by
Rod Sellers
Southeast Historical Society
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 One of the phrases that has been used to describe Chicago’s Southeast Side is “smokestacks and steeples”.  The community developed because of the steel industry but has been affected by the decline of the American steel industry in recent years.  Most of the smokestacks are gone or at least idle.  But many of the steeples, stores, schools, and other local institutions and organizations, that were created by the numerous, diverse ethnic groups who made this community, remain.  The people of South Chicago, South Deering, the East Side, and Hegewisch look to the future.  The community is in many respects at a crossroads.  Will economic redevelopment occur and if it does at what price?  Will the natural ecology and environment, damaged by years of abuse and neglect, be restored and protected?
 This second book about the region tells the story of this most interesting and vibrant Chicago community from a chronological approach.  It looks at important themes of American History from the perspective of this urban, working class community.  Industrialization, urbanization, unionization, immigration, and Americanization were themes that played out on the Southeast Side of Chicago.  It looks at how the community dealt with problems like depression, wars, pollution, and the decline of heavy industry, especially the steel industry.   The struggle between economic development and protection of the natural environment has always been part of the story.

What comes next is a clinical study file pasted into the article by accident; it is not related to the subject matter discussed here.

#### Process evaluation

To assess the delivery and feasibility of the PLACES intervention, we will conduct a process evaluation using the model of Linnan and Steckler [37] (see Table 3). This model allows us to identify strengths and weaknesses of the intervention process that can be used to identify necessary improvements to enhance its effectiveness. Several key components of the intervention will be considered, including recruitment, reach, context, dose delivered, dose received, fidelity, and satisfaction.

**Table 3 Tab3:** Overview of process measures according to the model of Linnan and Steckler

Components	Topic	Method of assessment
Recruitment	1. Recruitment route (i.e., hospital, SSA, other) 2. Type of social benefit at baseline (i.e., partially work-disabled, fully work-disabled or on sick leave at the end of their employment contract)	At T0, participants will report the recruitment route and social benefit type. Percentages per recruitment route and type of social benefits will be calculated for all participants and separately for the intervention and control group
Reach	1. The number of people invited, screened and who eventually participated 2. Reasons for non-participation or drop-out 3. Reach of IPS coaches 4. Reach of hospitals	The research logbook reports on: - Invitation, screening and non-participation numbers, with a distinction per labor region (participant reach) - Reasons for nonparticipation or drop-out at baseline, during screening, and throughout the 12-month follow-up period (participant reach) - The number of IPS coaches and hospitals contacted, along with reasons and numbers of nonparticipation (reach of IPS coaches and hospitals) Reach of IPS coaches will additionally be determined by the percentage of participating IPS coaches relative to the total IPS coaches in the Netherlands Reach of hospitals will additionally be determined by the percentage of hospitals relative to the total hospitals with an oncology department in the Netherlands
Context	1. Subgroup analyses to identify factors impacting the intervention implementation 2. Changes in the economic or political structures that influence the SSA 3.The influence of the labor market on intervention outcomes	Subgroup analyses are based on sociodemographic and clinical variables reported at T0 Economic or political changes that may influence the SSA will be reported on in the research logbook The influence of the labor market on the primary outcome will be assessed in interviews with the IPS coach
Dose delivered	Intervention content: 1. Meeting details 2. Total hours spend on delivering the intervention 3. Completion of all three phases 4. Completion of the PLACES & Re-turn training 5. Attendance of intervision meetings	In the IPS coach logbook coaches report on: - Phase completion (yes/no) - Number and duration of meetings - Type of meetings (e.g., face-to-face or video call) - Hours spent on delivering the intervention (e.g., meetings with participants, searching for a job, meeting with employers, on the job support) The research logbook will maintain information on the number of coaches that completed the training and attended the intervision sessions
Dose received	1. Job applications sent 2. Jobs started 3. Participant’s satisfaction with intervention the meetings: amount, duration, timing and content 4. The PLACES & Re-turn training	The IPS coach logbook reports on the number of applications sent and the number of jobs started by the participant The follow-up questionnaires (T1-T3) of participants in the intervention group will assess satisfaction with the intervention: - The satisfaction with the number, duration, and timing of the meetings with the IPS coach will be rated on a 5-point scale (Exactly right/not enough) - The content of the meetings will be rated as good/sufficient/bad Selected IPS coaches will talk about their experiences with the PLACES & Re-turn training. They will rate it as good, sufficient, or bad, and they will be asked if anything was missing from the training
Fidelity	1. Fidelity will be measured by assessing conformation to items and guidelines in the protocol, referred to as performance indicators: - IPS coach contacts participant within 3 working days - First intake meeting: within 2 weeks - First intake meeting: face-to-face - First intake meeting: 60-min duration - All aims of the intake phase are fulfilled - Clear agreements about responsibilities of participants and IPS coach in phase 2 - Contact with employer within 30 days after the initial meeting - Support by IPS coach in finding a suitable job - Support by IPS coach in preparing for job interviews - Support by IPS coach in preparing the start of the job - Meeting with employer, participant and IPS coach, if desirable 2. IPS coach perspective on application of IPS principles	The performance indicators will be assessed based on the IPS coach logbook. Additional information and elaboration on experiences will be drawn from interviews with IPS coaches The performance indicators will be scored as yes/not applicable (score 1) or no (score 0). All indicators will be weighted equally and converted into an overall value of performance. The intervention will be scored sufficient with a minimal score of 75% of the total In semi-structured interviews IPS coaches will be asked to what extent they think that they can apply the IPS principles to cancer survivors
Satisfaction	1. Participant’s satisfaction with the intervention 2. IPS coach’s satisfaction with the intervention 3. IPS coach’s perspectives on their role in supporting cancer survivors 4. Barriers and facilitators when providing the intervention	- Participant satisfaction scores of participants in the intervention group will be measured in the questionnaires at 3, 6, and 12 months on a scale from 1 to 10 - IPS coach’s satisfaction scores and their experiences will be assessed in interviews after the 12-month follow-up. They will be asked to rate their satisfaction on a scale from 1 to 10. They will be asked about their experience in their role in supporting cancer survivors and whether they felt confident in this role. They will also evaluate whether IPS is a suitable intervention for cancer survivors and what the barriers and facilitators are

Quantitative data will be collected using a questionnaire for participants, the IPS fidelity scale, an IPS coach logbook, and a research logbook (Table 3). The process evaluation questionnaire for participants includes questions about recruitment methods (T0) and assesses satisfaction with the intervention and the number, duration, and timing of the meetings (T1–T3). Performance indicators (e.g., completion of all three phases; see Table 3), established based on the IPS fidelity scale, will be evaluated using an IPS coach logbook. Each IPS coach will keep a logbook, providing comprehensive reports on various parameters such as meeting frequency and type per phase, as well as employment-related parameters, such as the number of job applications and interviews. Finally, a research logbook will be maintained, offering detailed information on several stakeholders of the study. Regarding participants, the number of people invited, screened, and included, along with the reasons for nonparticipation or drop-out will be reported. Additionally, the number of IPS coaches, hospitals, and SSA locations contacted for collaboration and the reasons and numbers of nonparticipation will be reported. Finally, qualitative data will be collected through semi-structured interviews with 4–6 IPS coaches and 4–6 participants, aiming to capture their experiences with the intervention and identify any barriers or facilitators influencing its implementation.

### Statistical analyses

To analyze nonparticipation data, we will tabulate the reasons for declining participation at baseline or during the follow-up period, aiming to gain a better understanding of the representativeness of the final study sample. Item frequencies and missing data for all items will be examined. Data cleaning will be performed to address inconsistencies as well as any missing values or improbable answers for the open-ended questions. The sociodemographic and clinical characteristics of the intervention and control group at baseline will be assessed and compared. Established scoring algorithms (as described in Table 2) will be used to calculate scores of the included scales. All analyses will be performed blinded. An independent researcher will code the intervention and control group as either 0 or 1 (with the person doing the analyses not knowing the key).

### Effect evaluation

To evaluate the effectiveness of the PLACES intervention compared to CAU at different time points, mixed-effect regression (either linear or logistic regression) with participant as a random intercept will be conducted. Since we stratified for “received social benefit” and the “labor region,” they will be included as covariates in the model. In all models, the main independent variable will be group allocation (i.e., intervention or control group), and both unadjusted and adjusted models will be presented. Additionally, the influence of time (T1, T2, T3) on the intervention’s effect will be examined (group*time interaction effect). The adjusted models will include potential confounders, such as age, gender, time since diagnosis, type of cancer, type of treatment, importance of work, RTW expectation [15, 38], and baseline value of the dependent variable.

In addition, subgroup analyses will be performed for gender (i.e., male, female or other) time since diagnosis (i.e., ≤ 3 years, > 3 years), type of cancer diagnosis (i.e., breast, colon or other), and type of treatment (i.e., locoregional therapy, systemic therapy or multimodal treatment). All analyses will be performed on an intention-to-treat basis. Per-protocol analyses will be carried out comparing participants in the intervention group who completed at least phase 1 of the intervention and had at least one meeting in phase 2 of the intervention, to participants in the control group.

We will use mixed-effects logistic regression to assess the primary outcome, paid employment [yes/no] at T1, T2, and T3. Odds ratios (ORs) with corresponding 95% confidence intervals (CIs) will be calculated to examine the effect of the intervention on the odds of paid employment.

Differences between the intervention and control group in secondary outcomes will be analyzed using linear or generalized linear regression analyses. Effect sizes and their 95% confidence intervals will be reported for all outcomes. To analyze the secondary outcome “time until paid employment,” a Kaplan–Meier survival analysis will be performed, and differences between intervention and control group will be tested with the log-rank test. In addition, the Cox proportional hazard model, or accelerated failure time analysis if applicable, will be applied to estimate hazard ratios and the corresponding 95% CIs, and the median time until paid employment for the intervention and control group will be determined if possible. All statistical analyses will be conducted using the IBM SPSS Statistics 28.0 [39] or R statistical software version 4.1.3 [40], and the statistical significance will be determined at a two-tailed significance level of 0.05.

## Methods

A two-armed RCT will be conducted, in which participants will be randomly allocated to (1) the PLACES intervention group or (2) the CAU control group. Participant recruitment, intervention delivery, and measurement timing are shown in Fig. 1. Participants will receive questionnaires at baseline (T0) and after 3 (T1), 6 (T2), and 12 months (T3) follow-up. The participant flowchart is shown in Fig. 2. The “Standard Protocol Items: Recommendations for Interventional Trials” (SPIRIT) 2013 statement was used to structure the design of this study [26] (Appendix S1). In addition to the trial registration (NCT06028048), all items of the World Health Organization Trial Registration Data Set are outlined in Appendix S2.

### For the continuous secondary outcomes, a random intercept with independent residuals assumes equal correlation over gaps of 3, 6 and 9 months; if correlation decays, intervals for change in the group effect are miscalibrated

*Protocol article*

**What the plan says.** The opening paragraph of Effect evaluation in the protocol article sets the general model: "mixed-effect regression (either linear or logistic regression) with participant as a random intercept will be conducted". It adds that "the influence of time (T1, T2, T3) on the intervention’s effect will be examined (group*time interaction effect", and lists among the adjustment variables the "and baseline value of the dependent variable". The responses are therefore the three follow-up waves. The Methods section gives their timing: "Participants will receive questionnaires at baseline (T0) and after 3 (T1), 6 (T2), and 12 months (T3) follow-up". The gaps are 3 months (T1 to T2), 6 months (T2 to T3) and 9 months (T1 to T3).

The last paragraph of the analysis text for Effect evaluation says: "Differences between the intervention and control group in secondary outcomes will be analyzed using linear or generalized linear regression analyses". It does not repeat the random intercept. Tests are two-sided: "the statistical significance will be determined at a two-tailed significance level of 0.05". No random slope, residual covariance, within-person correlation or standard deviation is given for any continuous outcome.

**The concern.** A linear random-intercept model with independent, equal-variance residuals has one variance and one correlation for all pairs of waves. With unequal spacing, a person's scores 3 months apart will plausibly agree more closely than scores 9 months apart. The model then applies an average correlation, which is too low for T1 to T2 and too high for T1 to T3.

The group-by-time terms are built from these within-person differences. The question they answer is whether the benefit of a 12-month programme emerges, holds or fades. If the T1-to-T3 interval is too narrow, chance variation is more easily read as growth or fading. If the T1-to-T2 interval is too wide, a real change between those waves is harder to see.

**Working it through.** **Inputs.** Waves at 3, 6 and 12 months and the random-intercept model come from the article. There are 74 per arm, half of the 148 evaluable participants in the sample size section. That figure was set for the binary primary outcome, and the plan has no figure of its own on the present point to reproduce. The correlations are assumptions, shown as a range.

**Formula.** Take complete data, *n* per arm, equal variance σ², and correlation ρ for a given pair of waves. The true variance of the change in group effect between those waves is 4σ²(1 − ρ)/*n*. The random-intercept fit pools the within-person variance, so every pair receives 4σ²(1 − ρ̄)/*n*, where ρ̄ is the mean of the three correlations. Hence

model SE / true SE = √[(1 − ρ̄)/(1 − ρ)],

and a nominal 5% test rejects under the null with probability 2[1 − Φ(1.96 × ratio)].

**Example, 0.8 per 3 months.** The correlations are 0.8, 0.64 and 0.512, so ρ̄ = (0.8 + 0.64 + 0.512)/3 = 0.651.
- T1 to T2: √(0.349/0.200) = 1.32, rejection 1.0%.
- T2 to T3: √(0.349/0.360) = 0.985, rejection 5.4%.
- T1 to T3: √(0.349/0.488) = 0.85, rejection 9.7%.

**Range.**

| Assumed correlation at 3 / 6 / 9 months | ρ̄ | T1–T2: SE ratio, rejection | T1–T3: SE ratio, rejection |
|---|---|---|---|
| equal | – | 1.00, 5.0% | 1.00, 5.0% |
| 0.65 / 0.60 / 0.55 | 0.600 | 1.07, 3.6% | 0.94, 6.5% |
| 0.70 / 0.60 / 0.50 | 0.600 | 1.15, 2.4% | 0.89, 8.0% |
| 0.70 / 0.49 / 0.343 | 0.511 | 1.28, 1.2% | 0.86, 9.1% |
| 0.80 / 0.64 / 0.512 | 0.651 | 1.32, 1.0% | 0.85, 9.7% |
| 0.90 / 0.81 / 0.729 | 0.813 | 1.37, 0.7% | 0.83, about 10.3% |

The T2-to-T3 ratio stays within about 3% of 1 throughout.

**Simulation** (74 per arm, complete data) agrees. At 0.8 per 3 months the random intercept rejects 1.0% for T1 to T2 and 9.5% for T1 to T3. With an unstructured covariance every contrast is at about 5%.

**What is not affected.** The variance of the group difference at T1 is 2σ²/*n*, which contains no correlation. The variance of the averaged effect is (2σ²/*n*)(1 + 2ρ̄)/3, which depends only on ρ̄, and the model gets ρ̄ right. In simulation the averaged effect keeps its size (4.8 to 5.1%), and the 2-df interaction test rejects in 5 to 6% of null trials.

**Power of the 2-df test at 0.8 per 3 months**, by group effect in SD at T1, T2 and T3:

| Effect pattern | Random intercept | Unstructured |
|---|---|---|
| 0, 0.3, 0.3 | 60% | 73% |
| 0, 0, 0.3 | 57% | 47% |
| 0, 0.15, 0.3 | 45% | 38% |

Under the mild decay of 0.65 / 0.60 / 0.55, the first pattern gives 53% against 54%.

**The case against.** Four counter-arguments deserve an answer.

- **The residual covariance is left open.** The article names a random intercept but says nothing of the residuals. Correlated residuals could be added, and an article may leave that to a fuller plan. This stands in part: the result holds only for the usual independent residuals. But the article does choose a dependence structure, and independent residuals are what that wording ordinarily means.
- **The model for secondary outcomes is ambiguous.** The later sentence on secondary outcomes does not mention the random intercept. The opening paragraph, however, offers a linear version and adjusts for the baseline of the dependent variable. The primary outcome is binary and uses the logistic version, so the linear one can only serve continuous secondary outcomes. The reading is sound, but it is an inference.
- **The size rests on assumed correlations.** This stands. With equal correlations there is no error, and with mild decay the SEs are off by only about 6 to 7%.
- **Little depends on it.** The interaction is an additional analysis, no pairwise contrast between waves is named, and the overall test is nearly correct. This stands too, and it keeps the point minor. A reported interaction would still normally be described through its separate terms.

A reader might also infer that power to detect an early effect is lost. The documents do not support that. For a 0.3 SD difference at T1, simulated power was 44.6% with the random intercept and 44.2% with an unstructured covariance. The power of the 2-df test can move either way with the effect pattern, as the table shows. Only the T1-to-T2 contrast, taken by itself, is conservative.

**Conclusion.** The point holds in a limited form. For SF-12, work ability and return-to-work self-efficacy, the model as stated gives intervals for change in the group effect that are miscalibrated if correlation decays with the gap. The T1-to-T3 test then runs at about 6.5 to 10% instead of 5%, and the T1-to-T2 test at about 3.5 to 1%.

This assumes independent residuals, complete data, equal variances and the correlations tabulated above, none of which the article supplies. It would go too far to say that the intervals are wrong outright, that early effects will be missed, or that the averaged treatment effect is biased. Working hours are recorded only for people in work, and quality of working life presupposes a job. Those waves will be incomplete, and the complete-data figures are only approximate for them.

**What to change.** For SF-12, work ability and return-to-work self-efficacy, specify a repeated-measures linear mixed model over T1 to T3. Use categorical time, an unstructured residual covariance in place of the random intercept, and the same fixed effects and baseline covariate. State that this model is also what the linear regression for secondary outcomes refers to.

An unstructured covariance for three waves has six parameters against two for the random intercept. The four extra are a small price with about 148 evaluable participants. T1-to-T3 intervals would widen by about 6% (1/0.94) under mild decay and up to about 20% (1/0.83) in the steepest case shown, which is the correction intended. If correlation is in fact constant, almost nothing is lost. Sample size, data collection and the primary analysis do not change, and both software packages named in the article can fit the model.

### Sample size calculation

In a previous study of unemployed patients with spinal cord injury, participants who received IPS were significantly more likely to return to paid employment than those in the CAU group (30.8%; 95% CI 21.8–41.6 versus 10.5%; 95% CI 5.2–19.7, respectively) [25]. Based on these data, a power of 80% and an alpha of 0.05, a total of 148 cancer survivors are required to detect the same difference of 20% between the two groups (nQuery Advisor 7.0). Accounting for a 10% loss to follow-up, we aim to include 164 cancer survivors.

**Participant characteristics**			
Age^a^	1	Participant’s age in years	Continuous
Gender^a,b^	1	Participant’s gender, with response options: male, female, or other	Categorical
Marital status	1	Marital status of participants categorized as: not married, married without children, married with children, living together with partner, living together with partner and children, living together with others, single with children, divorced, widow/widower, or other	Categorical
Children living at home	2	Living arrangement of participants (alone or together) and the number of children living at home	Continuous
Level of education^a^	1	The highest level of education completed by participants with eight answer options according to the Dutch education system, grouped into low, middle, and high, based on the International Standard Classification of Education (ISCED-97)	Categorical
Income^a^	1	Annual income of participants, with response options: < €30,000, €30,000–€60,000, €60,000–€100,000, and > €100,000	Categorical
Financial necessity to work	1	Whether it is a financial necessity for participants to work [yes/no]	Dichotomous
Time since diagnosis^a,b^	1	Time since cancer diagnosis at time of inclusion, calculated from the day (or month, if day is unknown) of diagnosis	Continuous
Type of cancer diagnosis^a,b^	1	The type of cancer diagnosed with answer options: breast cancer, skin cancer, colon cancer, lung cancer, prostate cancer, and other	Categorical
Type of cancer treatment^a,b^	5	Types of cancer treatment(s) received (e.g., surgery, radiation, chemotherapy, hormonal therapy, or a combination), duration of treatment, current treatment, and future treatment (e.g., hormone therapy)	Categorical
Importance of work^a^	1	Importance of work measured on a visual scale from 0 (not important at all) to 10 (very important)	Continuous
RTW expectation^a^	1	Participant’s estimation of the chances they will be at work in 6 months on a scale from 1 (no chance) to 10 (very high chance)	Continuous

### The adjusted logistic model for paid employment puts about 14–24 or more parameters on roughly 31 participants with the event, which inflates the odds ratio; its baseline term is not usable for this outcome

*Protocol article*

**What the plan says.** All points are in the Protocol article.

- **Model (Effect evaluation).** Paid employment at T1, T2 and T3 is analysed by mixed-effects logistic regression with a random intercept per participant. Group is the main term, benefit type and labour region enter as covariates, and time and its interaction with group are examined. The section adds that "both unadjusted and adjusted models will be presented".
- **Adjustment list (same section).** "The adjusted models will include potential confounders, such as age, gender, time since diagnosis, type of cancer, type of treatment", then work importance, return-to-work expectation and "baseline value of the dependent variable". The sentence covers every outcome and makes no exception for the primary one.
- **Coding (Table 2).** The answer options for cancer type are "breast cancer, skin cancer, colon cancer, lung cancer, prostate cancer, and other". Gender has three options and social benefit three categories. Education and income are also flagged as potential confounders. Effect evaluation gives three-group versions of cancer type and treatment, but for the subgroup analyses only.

Author Rod Sellers who was born in South Chicago, grew up in the East Side, and has spent his professional career teaching in high schools of the community has compiled a wonderful collection of photographs which chronicle the story of these proud neighborhoods.  Chicago’s Southeast Side Revisited again taps into the wonderful  images from the collections of the Southeast Historical Museum.  He has tapped into the stories and recollections of longtime community residents to create this informative and entertaining history.  It is sure to provoke memories, discussion, and interest in current and former residents of the community as well as others. 
 
Chicago
Teachers' Center
National Endowment for the Humanities
Northeastern 
Illinois University